The Woodstock area’s one-of-a-kind fall festival is back for its 28th year, with more than 23 rural destinations. Check out what’s in store for this year’s event and find out what you can discover along the trail.
In the quaint countryside surrounding Woodstock, houses and farms are separated by rolling fields and long, narrow roads. But during the third weekend of October, residents within a 3-mile radius open their barns and studios up to fun-seeking visitors — some 12,000 of them. They come in search of specialty goods like antiques and artwork, family entertainment, fresh harvests and fall fun.
This year, the 28th annual Autumn Drive will be Oct. 16-18. It offers 23 stops to explore, from 9 a.m. to 5 p.m., over the three-day weekend. All 23 stops are between Kishwaukee Valley Road and Route 176, and Deerpass and Dean streets. A festival map, available online and at every stop, can help attendees to locate stops by number and type. The map also includes a description and exact address for each location.
Robert Blue, the festival’s lead organizer, has been participating since the first year. His home and Blue Eagle Pottery studio, run with his wife Susan Galloway, a pottery artist, are located near the geographic center of the festival, at Garden Valley and Franklinville roads.
“I like to say the show is not an art fair, it’s not an antique show, it’s not a music festival, it’s not a farmers market – it’s all of them at once, in one spot,” says Blue. “And I think seeing the variety is part of the joy of it.”
Once confined to just Garden Valley Road, the festival has seen strong growth during its 28 years. Participating residents choose what will be offered on their properties, from art, tasty treats and other goods to activities like pumpkin launchers and corn mazes.
“We have the great advantage of living downwind of the popcorn guy,” says Galloway. “He has the best kettle corn in Northern Illinois, and we get the smell of it all weekend long.”
Many residents host exhibitors like entertainers and nonprofits, thereby expanding their stop’s offerings.
“One of the things we like about the show is that it’s not only neighbor helping neighbor, but we also try to give back to the community,” says Blue.
At the Blue Eagle Pottery stop, Blue and Galloway host outdoor booths for other crafters and nonprofits such as Helping Paws and the Woodstock High School Dance Team. This gives the nonprofits a chance to fundraise and promote their causes.
The festival highlights one type of vendor each year; this year’s theme is antiques.
Joe and Lois Grasser, the husband-and-wife team behind the festival’s largest antique vendor, have been renovating furniture and other antiques for almost 40 years. Every year during Autumn Drive, their 5,000-square-foot barn brims with renovated furniture, jewelry and trunks, some dating to the 1800s. A “Kitchen Corner” includes a collection of 1940s and ’50s kitchenware and cookbooks. This year, Grasser plans to prepare more than 125 pieces to sell.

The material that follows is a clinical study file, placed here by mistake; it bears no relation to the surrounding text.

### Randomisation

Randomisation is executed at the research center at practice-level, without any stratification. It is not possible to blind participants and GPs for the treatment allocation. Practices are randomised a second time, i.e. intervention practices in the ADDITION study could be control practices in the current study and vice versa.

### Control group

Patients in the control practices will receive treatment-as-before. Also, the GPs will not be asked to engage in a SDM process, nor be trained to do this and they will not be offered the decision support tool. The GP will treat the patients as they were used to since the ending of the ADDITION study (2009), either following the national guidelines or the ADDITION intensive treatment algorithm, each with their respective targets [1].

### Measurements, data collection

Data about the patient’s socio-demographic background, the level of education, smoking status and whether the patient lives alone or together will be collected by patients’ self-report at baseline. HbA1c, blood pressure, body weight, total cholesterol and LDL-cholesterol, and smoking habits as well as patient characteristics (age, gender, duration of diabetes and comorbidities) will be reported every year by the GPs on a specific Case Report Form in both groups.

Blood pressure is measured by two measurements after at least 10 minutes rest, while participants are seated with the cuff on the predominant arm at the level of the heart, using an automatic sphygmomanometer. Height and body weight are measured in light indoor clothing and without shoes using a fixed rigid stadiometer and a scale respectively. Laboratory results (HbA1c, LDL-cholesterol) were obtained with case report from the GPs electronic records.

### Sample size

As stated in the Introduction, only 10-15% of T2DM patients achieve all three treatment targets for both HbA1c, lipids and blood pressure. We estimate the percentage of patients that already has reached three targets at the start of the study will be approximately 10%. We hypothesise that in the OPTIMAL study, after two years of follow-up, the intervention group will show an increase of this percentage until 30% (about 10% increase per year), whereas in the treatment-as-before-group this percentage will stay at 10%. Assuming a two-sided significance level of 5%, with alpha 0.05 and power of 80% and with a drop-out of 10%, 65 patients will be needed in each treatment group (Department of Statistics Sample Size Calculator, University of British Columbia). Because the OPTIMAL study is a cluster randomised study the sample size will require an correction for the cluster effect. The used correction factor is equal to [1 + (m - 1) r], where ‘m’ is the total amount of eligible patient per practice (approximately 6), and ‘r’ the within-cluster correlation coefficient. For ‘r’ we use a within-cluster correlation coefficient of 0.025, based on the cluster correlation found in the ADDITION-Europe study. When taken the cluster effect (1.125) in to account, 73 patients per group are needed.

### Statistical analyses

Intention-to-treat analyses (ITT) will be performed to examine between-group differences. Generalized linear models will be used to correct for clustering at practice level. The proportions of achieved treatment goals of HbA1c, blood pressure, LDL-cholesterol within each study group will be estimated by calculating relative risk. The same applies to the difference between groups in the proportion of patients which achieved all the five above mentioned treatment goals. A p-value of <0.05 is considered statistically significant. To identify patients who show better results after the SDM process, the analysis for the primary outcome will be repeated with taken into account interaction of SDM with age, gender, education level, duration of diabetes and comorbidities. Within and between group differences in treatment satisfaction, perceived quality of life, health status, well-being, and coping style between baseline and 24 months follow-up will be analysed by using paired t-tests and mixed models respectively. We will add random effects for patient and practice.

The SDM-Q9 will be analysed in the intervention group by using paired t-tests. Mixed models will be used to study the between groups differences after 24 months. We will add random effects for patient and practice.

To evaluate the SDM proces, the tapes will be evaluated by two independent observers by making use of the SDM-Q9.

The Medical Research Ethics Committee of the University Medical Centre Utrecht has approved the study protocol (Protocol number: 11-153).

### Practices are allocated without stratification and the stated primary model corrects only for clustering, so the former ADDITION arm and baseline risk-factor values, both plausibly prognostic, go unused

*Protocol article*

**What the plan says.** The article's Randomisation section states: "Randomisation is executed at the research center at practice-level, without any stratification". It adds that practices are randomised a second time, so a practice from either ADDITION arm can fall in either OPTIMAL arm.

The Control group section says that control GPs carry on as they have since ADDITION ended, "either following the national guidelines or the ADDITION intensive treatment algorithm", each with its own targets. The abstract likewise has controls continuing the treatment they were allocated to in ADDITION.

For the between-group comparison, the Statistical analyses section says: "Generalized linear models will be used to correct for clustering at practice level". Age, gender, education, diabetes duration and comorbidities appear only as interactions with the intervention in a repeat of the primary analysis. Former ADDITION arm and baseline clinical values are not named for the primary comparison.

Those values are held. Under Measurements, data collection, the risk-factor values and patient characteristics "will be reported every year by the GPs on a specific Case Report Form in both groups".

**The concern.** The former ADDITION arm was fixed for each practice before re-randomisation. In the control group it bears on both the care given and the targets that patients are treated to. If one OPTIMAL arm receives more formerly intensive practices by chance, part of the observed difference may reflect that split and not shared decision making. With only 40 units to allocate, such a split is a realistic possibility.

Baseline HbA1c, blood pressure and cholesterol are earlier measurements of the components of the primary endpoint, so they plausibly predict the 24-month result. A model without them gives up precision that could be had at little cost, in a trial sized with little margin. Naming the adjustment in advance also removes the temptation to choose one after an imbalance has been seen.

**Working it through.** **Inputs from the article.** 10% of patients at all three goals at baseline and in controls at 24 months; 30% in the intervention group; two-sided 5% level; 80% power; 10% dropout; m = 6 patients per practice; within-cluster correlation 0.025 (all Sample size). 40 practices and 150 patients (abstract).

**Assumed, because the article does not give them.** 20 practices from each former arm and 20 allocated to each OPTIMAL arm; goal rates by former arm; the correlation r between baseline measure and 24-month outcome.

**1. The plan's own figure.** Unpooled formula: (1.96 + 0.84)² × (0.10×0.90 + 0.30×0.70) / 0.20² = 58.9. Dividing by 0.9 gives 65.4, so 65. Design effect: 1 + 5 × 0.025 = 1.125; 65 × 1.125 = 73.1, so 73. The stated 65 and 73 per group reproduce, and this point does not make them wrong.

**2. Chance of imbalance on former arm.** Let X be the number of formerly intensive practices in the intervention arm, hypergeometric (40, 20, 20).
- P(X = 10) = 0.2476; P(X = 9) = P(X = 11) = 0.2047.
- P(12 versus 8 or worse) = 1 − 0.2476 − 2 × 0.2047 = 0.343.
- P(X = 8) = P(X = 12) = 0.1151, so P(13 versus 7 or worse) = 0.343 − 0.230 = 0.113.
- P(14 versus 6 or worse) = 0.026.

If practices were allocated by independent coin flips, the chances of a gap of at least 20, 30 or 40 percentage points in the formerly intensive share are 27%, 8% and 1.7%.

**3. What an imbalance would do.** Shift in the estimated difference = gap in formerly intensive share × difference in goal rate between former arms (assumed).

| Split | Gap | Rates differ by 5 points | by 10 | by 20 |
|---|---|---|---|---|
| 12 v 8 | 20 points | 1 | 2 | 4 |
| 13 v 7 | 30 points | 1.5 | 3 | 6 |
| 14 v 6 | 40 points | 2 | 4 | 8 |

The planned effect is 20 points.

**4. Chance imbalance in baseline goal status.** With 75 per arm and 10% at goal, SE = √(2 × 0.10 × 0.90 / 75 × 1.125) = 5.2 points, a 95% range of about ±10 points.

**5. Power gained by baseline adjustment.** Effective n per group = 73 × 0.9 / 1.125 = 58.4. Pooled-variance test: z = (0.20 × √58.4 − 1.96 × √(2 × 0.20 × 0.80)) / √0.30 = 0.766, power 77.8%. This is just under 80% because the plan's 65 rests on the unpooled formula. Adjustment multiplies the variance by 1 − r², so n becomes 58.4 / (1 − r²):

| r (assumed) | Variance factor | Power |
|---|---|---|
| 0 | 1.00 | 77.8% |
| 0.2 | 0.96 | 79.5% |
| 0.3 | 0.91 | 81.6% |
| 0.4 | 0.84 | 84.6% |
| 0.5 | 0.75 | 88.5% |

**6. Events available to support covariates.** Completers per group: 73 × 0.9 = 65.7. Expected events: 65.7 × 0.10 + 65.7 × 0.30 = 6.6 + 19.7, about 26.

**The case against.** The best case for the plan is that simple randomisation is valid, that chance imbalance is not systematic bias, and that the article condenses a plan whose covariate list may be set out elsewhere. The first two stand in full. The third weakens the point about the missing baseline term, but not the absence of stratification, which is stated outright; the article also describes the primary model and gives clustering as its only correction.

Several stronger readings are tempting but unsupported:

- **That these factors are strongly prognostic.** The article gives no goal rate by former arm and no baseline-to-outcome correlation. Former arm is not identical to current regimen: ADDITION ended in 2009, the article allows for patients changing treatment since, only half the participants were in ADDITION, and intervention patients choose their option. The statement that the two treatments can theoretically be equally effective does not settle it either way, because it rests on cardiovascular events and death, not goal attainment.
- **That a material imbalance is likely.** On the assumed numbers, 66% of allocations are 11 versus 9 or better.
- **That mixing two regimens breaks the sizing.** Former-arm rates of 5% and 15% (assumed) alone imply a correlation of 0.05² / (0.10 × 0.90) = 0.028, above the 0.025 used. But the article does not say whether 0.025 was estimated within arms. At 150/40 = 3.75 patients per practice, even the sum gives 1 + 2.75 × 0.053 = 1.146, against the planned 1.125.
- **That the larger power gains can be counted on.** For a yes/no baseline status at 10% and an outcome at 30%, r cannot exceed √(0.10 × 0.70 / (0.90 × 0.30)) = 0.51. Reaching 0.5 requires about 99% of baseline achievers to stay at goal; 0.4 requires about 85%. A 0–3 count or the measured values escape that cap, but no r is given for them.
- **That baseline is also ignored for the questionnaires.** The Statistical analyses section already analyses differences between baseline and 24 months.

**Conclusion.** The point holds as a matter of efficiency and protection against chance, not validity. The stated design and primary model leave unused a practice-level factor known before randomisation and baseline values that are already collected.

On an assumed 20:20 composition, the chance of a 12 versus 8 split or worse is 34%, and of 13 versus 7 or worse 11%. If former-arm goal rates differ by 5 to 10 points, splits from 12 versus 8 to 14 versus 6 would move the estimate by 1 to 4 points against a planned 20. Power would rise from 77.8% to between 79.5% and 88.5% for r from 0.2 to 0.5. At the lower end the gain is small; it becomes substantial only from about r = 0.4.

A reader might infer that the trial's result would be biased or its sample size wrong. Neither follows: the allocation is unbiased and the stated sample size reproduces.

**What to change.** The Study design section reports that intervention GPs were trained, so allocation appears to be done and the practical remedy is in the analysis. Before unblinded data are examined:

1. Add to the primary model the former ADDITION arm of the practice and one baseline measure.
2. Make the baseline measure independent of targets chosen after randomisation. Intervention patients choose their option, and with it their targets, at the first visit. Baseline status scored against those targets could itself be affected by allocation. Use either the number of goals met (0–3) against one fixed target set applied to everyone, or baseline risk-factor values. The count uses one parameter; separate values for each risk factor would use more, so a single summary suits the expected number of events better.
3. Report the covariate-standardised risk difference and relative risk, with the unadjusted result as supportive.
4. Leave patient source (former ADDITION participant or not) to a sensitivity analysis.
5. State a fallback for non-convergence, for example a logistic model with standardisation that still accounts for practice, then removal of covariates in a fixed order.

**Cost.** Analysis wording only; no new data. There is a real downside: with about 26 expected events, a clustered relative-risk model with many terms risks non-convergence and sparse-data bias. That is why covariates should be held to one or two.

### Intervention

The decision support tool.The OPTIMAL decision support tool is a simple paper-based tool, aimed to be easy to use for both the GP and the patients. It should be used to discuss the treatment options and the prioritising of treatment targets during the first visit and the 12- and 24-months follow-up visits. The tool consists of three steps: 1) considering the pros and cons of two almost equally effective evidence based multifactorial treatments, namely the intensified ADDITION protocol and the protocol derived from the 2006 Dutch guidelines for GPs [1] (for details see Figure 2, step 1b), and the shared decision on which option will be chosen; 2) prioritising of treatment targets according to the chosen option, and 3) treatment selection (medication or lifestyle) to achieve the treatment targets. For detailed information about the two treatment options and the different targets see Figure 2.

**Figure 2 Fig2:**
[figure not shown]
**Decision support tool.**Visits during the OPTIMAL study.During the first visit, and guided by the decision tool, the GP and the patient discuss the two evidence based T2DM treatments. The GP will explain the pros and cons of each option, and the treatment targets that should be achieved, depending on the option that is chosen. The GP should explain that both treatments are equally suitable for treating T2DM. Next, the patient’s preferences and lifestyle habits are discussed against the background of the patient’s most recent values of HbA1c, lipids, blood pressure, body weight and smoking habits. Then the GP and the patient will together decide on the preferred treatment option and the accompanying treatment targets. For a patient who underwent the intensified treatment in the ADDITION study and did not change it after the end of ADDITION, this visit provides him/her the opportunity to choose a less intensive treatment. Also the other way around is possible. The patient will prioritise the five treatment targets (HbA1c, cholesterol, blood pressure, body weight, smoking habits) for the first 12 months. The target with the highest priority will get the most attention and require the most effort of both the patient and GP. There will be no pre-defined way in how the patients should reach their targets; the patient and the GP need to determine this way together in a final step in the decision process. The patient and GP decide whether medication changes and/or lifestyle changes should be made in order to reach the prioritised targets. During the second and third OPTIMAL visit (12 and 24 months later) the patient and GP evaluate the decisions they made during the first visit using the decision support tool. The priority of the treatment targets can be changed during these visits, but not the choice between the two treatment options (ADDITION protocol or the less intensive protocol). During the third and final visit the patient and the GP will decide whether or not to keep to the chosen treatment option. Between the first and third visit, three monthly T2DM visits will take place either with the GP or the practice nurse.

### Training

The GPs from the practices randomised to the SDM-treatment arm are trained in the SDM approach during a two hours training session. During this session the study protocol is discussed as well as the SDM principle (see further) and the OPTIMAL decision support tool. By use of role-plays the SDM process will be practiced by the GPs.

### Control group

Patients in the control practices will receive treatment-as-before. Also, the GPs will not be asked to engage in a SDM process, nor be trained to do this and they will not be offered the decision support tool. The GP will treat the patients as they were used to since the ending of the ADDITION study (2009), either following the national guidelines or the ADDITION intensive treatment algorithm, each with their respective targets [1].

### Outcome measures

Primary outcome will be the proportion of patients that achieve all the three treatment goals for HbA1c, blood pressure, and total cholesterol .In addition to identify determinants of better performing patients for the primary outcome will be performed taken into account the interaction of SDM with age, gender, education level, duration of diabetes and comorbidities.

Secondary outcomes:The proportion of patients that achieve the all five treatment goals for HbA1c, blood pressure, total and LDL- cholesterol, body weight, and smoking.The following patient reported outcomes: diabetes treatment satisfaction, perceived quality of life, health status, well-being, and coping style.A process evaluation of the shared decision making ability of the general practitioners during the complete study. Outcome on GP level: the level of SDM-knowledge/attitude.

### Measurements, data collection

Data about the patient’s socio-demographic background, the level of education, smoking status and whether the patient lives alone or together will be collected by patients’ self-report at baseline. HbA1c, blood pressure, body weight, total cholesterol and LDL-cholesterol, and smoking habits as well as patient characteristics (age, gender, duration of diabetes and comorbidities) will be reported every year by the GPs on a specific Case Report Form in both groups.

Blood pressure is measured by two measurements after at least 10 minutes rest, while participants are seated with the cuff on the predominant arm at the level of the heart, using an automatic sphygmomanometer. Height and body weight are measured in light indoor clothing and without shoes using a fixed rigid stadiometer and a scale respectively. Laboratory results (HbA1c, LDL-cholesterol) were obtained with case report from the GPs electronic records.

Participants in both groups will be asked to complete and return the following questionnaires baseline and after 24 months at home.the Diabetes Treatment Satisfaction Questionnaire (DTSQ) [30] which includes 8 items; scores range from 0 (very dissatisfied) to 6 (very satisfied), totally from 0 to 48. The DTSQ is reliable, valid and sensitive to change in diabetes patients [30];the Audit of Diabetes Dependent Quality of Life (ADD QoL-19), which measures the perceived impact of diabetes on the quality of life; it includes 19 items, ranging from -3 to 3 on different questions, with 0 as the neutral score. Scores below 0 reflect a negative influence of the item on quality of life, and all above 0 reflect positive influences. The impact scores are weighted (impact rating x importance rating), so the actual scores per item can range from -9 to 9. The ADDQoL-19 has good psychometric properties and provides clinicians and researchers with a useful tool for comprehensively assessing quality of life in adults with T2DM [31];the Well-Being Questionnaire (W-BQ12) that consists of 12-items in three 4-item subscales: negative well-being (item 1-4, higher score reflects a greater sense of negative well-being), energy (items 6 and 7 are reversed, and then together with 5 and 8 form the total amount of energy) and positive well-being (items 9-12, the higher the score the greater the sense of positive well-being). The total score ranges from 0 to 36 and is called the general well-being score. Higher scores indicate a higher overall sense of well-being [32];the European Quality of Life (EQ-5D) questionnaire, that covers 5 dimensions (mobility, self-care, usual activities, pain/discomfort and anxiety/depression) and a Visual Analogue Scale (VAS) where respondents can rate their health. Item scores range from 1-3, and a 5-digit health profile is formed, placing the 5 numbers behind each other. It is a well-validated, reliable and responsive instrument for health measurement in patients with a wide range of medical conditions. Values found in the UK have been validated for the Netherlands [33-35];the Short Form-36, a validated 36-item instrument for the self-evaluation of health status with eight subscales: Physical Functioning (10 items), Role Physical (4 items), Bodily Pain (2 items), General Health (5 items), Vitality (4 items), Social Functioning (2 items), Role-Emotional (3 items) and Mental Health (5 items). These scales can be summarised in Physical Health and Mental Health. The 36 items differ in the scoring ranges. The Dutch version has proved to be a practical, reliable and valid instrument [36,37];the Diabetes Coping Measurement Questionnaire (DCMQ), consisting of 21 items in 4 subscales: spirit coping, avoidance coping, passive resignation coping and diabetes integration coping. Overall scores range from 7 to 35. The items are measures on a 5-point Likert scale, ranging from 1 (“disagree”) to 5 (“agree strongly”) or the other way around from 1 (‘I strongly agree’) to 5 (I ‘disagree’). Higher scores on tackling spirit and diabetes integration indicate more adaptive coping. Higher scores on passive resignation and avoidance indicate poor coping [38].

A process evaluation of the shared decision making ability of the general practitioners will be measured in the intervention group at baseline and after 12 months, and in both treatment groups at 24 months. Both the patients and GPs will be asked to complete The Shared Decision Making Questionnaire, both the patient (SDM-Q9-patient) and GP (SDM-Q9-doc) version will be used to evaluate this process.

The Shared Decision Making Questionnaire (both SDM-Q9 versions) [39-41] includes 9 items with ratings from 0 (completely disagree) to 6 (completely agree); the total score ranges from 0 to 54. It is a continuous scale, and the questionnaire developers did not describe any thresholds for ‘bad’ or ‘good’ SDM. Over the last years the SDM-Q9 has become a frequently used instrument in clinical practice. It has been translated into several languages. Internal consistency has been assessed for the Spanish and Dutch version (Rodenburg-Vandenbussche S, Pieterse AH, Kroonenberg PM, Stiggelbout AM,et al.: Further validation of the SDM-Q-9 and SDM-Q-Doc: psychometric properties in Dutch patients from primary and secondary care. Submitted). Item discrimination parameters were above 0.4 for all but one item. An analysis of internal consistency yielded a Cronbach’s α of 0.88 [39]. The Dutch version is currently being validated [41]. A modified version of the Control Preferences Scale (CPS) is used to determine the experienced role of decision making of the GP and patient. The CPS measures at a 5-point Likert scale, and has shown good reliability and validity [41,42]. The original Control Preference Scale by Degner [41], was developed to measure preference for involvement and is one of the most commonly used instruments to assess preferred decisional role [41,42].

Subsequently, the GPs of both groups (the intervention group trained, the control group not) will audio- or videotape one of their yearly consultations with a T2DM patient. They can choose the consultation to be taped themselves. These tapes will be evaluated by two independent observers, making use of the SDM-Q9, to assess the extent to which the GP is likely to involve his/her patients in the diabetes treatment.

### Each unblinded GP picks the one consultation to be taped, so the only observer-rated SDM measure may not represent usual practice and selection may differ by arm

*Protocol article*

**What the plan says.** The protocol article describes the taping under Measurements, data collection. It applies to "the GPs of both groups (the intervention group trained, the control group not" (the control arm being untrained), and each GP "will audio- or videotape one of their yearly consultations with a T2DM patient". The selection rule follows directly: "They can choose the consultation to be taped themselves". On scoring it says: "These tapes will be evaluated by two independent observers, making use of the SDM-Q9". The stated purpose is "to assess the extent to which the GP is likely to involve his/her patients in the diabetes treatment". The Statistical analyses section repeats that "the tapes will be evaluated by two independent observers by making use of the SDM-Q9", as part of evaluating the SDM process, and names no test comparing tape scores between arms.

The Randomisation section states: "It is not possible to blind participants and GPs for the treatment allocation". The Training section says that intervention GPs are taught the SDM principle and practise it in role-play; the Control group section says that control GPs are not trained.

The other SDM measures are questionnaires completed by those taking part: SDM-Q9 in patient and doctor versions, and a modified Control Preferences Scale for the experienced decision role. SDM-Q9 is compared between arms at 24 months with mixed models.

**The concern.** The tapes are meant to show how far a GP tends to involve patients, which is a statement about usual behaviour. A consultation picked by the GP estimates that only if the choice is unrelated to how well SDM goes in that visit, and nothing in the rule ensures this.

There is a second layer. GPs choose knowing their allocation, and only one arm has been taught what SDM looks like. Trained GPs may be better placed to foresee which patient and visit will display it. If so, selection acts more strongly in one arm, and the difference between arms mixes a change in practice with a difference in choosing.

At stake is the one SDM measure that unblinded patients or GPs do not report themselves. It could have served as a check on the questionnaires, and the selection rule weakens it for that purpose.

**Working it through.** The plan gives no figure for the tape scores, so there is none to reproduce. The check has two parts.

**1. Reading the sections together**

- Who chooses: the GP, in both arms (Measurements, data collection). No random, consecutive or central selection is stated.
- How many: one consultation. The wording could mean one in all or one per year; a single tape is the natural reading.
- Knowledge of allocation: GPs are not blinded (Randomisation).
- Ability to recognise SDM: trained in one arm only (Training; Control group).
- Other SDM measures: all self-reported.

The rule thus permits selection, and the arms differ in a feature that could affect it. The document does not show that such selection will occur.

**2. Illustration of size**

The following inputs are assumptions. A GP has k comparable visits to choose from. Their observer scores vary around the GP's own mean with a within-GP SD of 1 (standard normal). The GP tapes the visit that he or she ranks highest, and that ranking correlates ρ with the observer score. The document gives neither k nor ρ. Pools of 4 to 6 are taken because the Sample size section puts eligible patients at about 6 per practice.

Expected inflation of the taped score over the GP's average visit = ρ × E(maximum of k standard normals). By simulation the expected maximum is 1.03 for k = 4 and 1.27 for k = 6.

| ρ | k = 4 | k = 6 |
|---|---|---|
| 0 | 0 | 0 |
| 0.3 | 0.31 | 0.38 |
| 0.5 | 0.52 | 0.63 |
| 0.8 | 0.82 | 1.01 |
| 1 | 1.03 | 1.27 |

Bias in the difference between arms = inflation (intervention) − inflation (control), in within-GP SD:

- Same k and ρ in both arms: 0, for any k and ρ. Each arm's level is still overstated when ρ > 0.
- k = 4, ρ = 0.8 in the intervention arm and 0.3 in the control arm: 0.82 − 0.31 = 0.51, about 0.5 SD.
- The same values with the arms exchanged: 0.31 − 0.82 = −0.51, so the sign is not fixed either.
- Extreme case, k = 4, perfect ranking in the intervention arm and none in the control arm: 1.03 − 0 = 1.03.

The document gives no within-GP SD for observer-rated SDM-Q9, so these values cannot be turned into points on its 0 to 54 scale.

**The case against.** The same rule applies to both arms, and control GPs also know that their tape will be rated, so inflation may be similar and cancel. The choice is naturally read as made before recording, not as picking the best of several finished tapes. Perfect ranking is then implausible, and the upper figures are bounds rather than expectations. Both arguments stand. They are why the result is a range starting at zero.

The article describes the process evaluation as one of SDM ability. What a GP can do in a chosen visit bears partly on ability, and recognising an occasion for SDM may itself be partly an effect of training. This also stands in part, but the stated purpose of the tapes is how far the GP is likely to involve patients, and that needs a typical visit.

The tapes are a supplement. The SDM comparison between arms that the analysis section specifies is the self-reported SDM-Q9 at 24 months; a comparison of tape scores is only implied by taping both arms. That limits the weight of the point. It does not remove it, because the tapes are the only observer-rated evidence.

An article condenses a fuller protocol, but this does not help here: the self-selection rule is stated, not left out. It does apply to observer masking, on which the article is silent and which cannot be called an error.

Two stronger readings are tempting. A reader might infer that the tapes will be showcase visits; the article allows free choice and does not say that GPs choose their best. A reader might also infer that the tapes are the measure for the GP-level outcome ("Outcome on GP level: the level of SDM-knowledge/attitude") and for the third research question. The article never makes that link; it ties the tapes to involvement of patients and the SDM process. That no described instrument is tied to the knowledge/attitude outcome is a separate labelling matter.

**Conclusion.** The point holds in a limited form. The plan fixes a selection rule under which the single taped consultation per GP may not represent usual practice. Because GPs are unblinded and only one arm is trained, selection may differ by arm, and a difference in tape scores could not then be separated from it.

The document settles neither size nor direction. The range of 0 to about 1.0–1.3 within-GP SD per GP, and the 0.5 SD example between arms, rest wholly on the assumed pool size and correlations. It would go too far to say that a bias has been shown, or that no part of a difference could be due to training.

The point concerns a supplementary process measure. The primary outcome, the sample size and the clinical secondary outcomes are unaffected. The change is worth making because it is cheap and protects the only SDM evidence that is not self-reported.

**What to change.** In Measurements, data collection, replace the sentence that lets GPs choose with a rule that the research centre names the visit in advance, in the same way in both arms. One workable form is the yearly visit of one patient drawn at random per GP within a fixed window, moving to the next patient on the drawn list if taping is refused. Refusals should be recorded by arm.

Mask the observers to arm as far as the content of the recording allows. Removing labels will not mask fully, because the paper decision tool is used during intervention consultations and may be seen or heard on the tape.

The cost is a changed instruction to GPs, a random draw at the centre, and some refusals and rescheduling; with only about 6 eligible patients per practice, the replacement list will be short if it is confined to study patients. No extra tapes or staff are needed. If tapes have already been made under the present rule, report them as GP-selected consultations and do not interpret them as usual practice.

“It’s a great festival,” says Grasser. “It started with a lot of Chicago patrons visiting, but now we’re seeing more local residents come out.”
There are seven antique vendors selling a variety of antiques, such as car memorabilia, niche decor and collectibles.
The festival has become so popular that organizers are forced to turn down interested vendor participants living outside the current boundaries. Blue and Galloway often encourage others to start their own neighborhood collaboration or ask one of the current Autumn Drive participants to host them on their property.
“We’re about as big as we want to get,” says Blue. “It’s a lot of traffic for a little rural town.”
The festival was started in 1987 by local watercolorist Fran Stake. Inspired by other neighborhood garage sales, she brought together residents on Garden Valley Road to show off their talents for a neighborhood weekend studio show and yard sale. Although the festival has evolved since then, the purpose has remained the same.
“When Fran started this, it was a wonderful way to meet all the neighbors,” says Blue. “And the more I met the neighbors, the more I liked the neighborhood.”
The annual festival has become a group effort, requiring several planning meetings throughout the year to prepare for each year’s changes and improvements.
“New people come in all the time,” says Galloway. “It’s very amorphous. People will move on, but other people will take their place so that every year there’s at least one or two new neighbors coming in with new things to offer.”
As a nearly 30-year tradition, Autumn Drive has transformed this small part of McHenry County into a community celebration for visitors near and far to enjoy every fall.
“The philosophy is still the same: neighbor helping neighbor, pooling our resources, coming together to show off our talents and having a really good time,” says Blue. “Not only with ourselves as a group, but showing the public a good time as well.”